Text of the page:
Another panelist began by announcing two new offices for disclosure review: one for crypto and one for industrial applications and services, which would cover the agricultural, chemical, medical technology and health-care delivery industries, inheriting some areas previously serviced by the life sciences office, but excluding pharma, biotech and medicinal products companies. (See this press release.) Her presentation focused on disclosure of emerging risks, such as Ukraine, supply chain issues and inflation. With regard to disclosure regarding the impact of the war in Ukraine, she pointed to Corp Fin's sample comment letter to companies about potential disclosure obligations arising out of the Russian invasion of Ukraine, the international response to it and related supply chain issues. She stressed that, as explained in the letter, even if companies do not have significant operations in or dealings with Russia, Belarus or Ukraine, they could still experience a substantial spillover impact. For example, in the letter, Corp Fin observed that "many companies have experienced heightened cybersecurity risks, increased or ongoing supply chain challenges, and volatility related to the trading prices of commodities regardless of whether they have operations in Russia, Belarus, or Ukraine that warrant disclosure." (See this PubCo post.) With respect to supply chain issues, many of these concerns may have originated with COVID, but even now may be continuing because, for example, of labor shortages or distribution issues. With regard to inflation, she suggested, among other things, that companies pay attention, in addition to inflated costs, to the impact that inflation might have on the company's product pricing and any related decline in demand. Atkins commented on the stunning growth of risk factors disclosure since the requirement was first initiated during his tenure. There seemed to be a lot of risk factor disclosure about "fanciful risks," he said, and companies were providing an increased level of detail. He advocated restoring the original concept.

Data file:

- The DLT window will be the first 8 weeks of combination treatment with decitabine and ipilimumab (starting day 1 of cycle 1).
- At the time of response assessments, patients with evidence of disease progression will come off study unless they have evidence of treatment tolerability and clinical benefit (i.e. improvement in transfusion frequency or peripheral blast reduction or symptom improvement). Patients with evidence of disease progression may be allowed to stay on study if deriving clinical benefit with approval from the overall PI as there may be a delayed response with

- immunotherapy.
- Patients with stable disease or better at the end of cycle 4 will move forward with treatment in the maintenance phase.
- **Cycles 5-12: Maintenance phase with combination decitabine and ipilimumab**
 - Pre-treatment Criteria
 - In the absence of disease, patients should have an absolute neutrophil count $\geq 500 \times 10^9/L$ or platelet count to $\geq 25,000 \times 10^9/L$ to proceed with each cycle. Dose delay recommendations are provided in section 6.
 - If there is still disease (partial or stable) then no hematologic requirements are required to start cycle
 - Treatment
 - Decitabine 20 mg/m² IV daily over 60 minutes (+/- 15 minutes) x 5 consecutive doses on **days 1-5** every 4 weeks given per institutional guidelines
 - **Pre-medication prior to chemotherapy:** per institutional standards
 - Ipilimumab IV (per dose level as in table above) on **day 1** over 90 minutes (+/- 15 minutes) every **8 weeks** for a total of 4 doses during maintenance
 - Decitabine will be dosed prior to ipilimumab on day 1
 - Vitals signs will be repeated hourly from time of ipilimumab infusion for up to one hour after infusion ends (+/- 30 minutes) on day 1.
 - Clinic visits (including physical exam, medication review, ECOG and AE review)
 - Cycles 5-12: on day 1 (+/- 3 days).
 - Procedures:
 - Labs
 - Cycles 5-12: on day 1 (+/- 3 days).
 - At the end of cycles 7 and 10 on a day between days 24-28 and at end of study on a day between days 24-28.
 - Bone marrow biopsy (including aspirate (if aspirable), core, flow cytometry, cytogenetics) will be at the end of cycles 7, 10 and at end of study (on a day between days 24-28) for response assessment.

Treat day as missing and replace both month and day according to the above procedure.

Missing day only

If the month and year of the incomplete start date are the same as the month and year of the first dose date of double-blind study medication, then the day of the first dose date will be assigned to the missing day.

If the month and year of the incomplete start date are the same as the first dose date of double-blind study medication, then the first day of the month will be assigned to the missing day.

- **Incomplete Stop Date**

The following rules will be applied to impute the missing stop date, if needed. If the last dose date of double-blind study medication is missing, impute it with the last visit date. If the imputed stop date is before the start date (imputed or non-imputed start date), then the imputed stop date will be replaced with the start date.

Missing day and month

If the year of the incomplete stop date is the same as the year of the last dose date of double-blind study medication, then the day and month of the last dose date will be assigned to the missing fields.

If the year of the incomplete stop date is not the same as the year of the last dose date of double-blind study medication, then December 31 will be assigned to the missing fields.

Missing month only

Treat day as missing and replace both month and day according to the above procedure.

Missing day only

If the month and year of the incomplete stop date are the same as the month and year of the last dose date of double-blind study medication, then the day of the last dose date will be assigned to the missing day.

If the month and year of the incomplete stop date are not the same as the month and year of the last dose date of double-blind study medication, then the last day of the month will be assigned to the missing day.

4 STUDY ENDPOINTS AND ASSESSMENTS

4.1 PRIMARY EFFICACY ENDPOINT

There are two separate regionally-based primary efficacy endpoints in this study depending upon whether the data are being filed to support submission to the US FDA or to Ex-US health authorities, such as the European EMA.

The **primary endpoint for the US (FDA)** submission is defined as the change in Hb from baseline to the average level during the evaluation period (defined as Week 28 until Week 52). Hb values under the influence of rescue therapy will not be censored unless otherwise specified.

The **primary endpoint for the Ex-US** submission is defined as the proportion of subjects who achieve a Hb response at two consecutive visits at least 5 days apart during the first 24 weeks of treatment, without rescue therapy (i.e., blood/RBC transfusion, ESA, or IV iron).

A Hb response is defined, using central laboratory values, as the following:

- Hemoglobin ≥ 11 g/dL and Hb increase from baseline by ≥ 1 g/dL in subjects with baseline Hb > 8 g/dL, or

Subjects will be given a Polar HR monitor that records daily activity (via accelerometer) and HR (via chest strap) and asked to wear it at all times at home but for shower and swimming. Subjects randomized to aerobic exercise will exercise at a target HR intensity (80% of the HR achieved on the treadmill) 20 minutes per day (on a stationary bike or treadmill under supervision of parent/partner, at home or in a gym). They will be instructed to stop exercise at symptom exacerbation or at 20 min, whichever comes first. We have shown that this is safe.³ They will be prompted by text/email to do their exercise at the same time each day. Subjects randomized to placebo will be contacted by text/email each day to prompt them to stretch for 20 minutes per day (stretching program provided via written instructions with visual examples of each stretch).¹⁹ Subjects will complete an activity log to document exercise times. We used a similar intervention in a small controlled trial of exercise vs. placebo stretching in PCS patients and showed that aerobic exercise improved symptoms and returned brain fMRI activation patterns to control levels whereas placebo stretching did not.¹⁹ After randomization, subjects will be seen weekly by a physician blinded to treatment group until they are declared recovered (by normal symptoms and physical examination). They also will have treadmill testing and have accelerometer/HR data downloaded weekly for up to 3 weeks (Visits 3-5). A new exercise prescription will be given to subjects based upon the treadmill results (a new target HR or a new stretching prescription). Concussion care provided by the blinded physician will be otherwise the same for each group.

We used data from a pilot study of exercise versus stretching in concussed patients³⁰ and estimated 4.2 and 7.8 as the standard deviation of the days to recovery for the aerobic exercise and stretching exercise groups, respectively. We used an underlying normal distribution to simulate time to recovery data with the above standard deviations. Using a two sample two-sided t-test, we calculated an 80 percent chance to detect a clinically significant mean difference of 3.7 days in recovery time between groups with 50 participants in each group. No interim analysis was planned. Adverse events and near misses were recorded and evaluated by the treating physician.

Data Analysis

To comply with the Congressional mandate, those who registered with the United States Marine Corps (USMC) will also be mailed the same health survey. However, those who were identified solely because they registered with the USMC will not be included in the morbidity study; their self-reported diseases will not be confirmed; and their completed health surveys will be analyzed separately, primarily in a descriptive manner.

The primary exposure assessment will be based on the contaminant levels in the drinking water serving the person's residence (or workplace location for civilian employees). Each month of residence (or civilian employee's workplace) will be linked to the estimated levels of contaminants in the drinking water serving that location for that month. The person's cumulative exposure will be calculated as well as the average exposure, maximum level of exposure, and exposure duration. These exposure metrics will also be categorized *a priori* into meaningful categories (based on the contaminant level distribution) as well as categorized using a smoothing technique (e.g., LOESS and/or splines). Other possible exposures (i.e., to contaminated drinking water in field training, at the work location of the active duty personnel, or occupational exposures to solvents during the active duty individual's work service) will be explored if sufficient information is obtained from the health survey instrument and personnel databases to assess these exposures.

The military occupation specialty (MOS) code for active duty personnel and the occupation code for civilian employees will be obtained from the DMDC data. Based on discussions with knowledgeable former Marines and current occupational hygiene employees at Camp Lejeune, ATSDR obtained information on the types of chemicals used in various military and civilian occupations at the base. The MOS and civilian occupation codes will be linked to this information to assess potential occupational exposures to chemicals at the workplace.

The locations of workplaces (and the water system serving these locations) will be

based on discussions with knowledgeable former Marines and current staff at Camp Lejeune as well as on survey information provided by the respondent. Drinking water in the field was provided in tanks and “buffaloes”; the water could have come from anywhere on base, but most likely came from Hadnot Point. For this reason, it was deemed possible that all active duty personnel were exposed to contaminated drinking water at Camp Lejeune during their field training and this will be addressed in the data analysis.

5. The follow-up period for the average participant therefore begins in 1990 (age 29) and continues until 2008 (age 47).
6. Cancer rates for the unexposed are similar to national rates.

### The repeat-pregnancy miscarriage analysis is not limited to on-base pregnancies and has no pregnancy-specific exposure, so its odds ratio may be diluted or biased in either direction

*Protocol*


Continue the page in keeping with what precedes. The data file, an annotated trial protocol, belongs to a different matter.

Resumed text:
The panelist reminded companies to avoid boilerplate and focus on material risks as applied to the company period to period and to revisit risk factors to ensure that they do not portray as hypothetical risks that have already occurred (see this PubCo post and this PubCo post). Finally, she advised that the staff was currently examining disclosures regarding board leadership structure and role in risk oversight—principles-based disclosures that were originally mandated in 2009 under S-K Item 407(h)). Reviewing the responsive disclosures, the staff had found that they were not sufficiently tailored to reflect individual circumstances. The recent staff comments in this area were primarily "futures" comments and did not require companies to submit proposed disclosure responsive to the comments to the staff in advance. She suggested that companies may want to look at the original adopting release for the enhanced 407(h) governance disclosure for more insight into the types of specific disclosure that could be warranted. (See this Cooley News Brief.)


Under the release adopting Item 407(h), to provide increased transparency about board functions, each company was required to disclose the structure of its board leadership—essentially, whether and why it had chosen to combine or separate the principal executive officer and board chair positions—and the reasons why the company believed that its board leadership structure was most appropriate for that company (at the time of the filing). If the roles of principal executive officer and board chair were combined, the company was required to disclose whether and why the company had a lead independent director, as well as the specific role the lead independent director played in the leadership of the board. (If the company had identified responsibilities that it viewed as critical to empowering a lead independent director, such as the authority to chair executive sessions of the board, ability to call meetings and approve agendas and responsibility to act as a liaison between the board chair and the independent directors, the company may want to consider discussing that authority. For a discussion of recent trends toward independent board chairs and lead independent directors, see this PubCo post and this PubCo post.)